Demosthenes (384~322BC) tells us that banking transactions were completely confidential in Athens. He tells us that the rich could "conceal [their] wealth '0' in order that [t]he[y] might obtain secret returns

through the bank." Dem 45.66.


The banker Aristolochos was said to have taken substantial deposits and owed many a significant amount of funds (Dem 46.50). The bankers Sosinomos and Timodemos failed with many others and were unable to meet demands for withdrawals (Dem 36.50).

With a banking crisis in full bloom, now the treasurer was exposed. To try to cover-up the scandal, they set fire to the Opisthodomos. Nevertheless, the scheme was detected and the Treasurers of Athena were seized and impr~soned, about 377-376BC.

In 1989, government ministers of Crete pulled the same scam. They were depositing government funds in the Bank of Crete and interest. was being diverted to themselves.

It was the failure of the Bank of Crete that exposed the scam (See NY Times, 9/21/89, A14; 9/27/89, A3).

Aristolochos' bank failed it appears due to real estate prices collapsing, (Dem 36.50). Hhen the bankers failed, all of their funds and property were seized. What is interesting is that Demosthenes warns his fellow Athenians of the dire consequences fcir all of Attica ~hould the banker Phormion be forced into bankruptcy. "Don't throw [him] away! Don't allow this piece of filth to bankrupt him!" (Dem 57-58).

What Demosthenes sees in the midst of one of the earliest banking crisis in all recorded history, is that the lending of money was clearly a leverage that indeed had supported the entire ecoDomy. The drop in real estate in ancient Athens is not unlike that of the 2007 crisis. The deep corruption on the part of the Treasurer is something that sets off a public crisis in the collapse of confidence-in banking.

Demosthenes does make it clear that the people should be angry at the bankers who failed (Dem 49.68). Reading between the lines implies he is trying to counsel the people that they should not panic and then withdraw their funds from all bankers. They should be justly concerned and outraged by the bankers who have failed, but do not by any means attribute that to all bankers.

These are words that have been repeated countless times in the midst of every panic throughout every century. They are repeated once again today, with record huge bailouts.

Demosthenes focuses on the individuals and tries to dispel the CONTAGION that was then spreading throughout the entire economy.

There appears to have been a second period of a bank failure aboui 336BC that involved a banker by the name of Herakleides. There is no doubt debates over these

serious accounts. The 370BC decade was one of a major Athenian banking crisis that seems to have involved government officials that should come as no surprise.

Aristotle in his "Politics" argued against the idea of supply and demand insofar as he saw the problem from the demand side disconnected from supply. Arist6tle thus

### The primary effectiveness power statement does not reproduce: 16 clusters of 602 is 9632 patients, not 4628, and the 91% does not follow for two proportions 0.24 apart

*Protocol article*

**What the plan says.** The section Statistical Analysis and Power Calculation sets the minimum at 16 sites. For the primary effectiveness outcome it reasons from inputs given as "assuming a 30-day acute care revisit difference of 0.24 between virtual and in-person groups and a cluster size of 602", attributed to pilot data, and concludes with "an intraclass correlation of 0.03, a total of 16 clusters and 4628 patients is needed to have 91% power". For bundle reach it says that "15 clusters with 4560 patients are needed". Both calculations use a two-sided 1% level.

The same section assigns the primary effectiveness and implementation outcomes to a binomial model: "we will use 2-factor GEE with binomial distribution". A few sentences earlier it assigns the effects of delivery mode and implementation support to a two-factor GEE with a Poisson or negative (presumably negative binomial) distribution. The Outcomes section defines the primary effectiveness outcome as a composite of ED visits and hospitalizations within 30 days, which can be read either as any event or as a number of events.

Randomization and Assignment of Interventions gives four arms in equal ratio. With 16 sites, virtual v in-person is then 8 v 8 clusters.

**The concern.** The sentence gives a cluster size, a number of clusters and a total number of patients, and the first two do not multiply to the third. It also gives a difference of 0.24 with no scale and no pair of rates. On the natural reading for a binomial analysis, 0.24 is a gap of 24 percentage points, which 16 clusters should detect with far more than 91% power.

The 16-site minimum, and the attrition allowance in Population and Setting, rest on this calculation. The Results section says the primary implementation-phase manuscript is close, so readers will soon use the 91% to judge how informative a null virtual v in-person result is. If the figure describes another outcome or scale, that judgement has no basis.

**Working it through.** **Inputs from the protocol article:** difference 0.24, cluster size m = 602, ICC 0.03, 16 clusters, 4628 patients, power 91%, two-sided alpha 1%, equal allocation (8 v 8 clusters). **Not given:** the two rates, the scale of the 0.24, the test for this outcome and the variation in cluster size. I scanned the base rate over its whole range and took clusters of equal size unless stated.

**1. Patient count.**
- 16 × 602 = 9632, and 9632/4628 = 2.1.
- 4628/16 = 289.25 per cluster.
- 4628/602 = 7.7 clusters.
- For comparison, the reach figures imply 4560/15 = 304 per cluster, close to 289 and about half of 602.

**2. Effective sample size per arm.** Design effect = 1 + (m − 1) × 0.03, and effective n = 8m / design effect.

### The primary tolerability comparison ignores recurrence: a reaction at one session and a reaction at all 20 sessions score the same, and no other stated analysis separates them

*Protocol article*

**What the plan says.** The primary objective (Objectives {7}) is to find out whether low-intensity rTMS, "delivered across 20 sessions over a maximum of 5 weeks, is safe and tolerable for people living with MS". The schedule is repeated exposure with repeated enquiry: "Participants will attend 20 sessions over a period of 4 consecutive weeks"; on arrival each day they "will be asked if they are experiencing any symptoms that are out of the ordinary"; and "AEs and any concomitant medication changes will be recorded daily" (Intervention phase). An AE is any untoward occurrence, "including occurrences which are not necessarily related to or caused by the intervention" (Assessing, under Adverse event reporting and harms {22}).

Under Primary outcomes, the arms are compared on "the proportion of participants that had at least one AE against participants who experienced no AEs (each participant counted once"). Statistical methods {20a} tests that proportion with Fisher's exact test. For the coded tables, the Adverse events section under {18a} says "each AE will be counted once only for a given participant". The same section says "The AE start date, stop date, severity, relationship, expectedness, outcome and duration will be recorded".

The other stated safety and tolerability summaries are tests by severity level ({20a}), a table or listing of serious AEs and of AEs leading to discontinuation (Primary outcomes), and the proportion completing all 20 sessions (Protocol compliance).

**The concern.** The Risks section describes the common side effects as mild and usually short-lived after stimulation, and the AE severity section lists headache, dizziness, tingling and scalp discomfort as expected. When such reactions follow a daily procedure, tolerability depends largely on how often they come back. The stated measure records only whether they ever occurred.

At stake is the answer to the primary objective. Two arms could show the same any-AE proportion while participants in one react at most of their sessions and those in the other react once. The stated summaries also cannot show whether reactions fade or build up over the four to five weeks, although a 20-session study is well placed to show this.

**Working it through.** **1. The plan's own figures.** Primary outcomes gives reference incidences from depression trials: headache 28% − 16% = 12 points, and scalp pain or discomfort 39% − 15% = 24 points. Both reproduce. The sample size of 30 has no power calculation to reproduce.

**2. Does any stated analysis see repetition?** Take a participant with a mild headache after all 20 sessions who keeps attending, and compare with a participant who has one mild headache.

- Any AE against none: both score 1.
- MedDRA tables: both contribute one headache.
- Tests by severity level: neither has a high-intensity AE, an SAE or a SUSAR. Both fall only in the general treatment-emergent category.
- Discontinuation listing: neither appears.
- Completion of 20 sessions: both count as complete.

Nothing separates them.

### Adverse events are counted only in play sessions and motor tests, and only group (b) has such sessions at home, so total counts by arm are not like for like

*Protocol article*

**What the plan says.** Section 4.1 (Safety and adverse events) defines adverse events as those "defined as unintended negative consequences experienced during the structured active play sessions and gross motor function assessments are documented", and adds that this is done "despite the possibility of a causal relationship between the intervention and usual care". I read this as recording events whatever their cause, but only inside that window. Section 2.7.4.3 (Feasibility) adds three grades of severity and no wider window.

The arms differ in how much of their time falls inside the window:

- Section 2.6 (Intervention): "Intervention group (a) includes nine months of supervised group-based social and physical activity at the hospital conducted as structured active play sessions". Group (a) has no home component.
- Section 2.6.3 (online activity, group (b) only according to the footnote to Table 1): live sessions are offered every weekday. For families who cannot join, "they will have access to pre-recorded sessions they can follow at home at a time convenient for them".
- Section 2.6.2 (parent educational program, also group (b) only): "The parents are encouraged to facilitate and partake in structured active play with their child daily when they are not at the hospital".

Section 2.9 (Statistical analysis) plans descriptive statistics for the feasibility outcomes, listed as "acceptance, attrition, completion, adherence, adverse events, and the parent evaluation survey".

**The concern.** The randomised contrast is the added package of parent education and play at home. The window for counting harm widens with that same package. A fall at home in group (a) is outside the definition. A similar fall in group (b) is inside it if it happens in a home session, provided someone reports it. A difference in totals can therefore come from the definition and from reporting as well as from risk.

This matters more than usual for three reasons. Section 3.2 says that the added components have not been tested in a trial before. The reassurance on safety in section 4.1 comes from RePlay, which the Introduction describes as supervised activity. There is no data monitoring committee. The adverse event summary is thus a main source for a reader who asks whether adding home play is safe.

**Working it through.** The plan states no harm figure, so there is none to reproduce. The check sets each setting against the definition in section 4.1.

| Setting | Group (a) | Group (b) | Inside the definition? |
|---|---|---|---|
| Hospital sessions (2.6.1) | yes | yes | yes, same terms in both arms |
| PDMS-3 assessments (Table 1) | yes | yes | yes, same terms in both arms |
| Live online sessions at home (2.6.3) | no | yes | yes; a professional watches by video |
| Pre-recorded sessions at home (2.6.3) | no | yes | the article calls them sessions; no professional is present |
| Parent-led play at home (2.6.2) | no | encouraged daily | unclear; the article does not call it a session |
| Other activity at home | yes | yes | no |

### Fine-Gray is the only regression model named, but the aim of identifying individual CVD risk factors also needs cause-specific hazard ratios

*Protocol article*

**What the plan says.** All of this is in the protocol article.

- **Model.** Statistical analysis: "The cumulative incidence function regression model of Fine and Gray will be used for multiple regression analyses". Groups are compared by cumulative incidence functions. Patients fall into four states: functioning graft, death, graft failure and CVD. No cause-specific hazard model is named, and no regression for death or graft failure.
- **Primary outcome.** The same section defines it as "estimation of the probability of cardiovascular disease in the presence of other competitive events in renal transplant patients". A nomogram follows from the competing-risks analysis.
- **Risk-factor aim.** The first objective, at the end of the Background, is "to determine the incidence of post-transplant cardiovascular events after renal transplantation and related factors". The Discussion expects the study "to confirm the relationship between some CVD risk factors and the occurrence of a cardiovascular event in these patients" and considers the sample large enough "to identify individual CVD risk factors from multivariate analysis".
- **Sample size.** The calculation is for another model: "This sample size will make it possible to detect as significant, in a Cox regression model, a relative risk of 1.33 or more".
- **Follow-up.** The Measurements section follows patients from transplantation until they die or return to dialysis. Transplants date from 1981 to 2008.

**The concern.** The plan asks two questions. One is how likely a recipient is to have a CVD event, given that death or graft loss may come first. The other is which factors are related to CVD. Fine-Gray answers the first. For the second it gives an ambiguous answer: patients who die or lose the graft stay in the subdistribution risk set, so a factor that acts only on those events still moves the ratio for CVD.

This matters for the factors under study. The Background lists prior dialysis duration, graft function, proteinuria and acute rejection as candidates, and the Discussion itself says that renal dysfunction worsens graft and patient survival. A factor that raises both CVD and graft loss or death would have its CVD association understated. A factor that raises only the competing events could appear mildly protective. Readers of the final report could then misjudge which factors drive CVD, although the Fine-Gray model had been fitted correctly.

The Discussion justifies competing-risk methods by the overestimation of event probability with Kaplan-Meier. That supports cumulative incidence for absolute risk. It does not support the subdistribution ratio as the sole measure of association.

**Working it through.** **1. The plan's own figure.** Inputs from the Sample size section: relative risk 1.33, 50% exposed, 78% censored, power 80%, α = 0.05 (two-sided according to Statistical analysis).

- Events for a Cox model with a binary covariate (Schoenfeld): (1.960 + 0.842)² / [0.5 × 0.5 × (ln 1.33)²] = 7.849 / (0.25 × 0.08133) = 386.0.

saw the problem that demand would rise and fall and sometimes exceed the supply without just cause.

Athens was making a transition from a predominant agrarian society to one of trade that included manufacture and finance. He called this the "monied mode of acquisition" that was driving the economy fed by businessmen concerned purely with profit that he described as "making money from one another." The predominant economy was the villa that produced and consumed what it planted. Thus, his Politics (1256A-1257b) was describing

the changing economy as Athens was rising

as a economic power. The old "oikos" had

been this model of a self-sufficient, producing for its private consumption was fading. By the time we reach the 4th Century BC, agriculture is being raised and sold for cash. This, no doubt, caused land prices to rise. As people could now sell their crops for export, suddenly land prices would have now increased in value. This was one of the earliest bubble events in real estate that nat~rally resulted in a banking crisis no different than we have seen today and even

in terms of the DOT-COM Bubble. Prices will always rise to reflect EXPECTED potential earnings, and then reality sets in. Hence, history repeats because the passions of man simply never change.

Xenophon (430-355BC) wrote his major work Oikonomikos (how to regulate the household = ECONOMICS) touting the virtue of the estate and a self-sufficient system. But by 355BC he had reversed himself in Poroi and now promoted a market economy, encouraged immigration for labor, and to increase the m~ney supply that was raising the living standards of all Athenians.


There is little doubt the banking crisis is far from over. This is merely the pause between storms. Most pension funds and banks rely upon government debt. Because we are in the midst of a sovereign debt crisis, we are in very serious trouble. The banks that typically will get hit the worst are in fact those engaged in trading. The merchant banks throughout history will be hit so hard that there will be no time to run. They will simply fold in the middle of the night. No matter how much political clout they may have behind the scenes, it will not help.

Throughout history, those bankers who always go down in flames and have destroyed the economy to varying extents, have always been those who are traders. They are also touted as the best, brightest, and richest. However, these laurels are often short-lived. Today we have Goldman Sachs who has pursued political control no different than all the famous merchant hankers before them. The one firm that was on top of the world was indeed Solomon Brothers. They were king of the hill and Goldman Sachs yearned for their power from the shadows. The downfall of Solomon was linked to the collapse in commodities when gold crashed from $875 to under $300 between 1980 and 1985.

The some 6,000 bank failures of the Great Depression had a common theme. They were speculating and trading. That was the entire purpose of the regulations that had separated banks, brokers, and insurance. It was former Chairman of Goldman Sachs Rohert Rubin who worked to repeal that in 1992 that has enable the economic crisis to unfold